Thursday, November 20, 2008

A Modest Frequent Miles/Points Suggestion for the Travel Industry

Joe Sharkey reports about the collapsing hotel travel marketplace. Airlines are reporting record losses, even with dramatically lower fuel prices. Because the American public (and pretty much the rest of the world) is hunkering down.

Our modest suggestion to the travel industry – especially airlines and hotels: Combine your frequent-flyer/guest programs. The airlines, especially, have global marketing alliances, the Big 3 being SkyTeam, OneWorld, and Star.

What if travelers were able to use a combination of Delta, Air France, and (maybe) Alaska miles? Or British Airways, American, and Qantas miles? United, bmi, and Lufthansa? This could send a dramatic message and be an incentive for travelers to cash in some miles for flights. Sure, the airlines would still probably restrict seats, but most travelers would perceive this as a two-for-one offer: They’re probably going to pay for a second ticket to go with their frequent-flyer freebie.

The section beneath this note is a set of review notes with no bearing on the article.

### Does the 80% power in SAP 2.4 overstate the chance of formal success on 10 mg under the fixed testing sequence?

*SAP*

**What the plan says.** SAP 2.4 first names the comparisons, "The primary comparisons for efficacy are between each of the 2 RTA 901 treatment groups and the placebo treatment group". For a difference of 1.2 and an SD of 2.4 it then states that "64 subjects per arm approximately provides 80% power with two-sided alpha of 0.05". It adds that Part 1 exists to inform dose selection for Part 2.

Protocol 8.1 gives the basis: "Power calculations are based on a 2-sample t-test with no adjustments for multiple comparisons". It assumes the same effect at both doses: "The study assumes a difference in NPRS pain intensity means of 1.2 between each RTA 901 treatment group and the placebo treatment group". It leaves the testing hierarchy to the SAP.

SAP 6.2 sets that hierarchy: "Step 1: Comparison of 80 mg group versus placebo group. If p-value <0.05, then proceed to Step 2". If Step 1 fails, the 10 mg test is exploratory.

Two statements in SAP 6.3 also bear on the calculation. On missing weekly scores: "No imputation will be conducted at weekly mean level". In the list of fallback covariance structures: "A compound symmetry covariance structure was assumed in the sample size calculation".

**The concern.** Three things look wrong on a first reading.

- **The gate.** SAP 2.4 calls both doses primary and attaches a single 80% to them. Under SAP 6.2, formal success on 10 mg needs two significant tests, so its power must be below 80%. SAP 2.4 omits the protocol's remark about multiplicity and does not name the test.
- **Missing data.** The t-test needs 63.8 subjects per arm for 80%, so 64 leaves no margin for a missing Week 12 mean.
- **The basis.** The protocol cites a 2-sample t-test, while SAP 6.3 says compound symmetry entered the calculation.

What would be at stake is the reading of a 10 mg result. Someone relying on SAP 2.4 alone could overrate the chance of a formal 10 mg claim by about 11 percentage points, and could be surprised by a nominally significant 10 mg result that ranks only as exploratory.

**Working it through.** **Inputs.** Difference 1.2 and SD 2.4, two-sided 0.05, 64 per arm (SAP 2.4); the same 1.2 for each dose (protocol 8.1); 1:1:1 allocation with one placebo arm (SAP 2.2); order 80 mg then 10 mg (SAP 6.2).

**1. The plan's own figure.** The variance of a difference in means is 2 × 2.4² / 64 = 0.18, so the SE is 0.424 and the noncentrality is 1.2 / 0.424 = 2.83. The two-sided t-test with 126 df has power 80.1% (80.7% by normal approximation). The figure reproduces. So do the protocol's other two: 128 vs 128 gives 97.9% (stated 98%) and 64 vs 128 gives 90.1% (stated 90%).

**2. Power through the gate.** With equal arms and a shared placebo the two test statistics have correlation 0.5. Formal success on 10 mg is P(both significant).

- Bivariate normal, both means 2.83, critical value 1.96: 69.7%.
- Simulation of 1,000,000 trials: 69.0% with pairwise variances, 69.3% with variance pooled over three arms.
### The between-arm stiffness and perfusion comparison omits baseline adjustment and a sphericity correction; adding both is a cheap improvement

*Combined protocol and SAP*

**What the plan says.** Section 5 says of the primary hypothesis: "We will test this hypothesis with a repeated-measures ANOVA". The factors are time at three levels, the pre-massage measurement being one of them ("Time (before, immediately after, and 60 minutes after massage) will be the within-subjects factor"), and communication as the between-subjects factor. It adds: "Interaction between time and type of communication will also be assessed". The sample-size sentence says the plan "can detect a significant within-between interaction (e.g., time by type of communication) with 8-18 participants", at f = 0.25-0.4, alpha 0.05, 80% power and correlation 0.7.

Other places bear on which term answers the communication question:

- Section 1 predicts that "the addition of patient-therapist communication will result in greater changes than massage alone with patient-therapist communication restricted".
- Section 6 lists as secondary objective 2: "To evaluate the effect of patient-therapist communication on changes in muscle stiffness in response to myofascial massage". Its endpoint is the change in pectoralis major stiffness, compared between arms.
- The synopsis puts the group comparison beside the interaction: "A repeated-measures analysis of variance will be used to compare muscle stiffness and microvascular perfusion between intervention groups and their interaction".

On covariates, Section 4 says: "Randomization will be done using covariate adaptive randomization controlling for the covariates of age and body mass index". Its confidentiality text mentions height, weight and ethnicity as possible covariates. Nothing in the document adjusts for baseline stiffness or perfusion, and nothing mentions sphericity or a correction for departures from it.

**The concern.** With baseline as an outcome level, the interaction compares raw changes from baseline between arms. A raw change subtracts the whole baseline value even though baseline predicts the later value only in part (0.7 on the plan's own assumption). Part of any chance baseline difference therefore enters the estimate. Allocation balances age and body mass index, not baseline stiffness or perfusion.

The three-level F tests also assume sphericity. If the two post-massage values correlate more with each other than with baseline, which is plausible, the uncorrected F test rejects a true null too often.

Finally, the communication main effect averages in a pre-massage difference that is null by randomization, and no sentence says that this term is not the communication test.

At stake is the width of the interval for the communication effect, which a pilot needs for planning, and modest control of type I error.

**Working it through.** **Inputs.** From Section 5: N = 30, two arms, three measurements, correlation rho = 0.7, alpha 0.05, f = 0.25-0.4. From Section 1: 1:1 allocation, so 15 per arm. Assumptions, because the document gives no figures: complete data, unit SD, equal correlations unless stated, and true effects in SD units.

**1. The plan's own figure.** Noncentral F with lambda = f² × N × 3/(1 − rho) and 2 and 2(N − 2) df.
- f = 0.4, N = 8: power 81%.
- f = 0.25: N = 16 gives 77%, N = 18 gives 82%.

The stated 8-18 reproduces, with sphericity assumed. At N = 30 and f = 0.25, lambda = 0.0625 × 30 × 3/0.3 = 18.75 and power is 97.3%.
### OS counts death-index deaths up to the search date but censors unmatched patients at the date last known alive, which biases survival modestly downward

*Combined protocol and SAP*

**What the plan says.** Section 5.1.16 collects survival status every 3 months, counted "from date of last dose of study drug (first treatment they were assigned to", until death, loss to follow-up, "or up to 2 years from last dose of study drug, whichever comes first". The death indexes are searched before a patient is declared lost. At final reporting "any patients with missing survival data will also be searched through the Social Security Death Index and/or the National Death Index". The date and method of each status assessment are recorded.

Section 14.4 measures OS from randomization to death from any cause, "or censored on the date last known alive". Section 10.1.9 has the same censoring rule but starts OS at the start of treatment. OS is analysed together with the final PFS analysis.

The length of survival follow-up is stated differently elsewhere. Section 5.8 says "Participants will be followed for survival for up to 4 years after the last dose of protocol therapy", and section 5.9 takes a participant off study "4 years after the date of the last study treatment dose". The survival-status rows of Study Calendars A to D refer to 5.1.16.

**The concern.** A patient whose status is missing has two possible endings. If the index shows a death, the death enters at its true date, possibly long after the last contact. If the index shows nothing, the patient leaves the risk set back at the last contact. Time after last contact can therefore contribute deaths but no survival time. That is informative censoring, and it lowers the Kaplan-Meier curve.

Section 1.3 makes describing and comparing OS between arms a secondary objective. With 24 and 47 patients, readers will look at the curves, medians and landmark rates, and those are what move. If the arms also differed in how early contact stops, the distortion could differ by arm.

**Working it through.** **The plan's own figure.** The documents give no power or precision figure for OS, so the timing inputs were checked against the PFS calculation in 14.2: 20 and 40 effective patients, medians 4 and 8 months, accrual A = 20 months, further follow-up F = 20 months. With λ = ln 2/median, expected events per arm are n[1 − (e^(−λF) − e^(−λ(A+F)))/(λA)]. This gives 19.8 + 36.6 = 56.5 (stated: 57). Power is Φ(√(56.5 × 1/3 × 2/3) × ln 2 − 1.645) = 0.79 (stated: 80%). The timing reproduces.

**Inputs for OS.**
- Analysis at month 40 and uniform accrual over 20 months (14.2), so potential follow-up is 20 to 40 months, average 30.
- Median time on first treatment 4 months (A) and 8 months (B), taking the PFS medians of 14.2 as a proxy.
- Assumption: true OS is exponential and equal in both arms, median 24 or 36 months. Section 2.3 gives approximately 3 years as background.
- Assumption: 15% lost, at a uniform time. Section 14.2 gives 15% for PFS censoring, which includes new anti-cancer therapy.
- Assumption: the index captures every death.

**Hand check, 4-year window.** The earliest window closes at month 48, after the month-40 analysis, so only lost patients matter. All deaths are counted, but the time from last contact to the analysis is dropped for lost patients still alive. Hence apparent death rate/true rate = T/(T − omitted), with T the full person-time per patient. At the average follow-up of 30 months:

And what if hotel chains joined with the air alliances to offer rooms for airline miles (instead of just transferring points at poor ratios)? Or dramatically reduced room reward rates (maybe as part of a multi-night-stay deal so they’d be getting revenue instead of just giving away the free room nights)?

The other benefit to all this is that airlines and hotels could greatly reduce the number of banked miles/points (financial liabilities) on their books. Thus, when the recovery does happen, and folks start spending for travel again, more flights and hotel stays will then be full revenue producing. And we’d bet there will be a lot of pent-up demand for travel when the purse strings finally open again.

I imagine lots of folks smarter than me can offer reasons why this wouldn’t work. Fine. Several folks allegedly smarter than me are running General Motors, Ford, Merrill Lynch, AIG, United Airlines, etc. In this financial environment, it should be time for out-of-the-box thinking within the travel industry. Don’t hold your breath.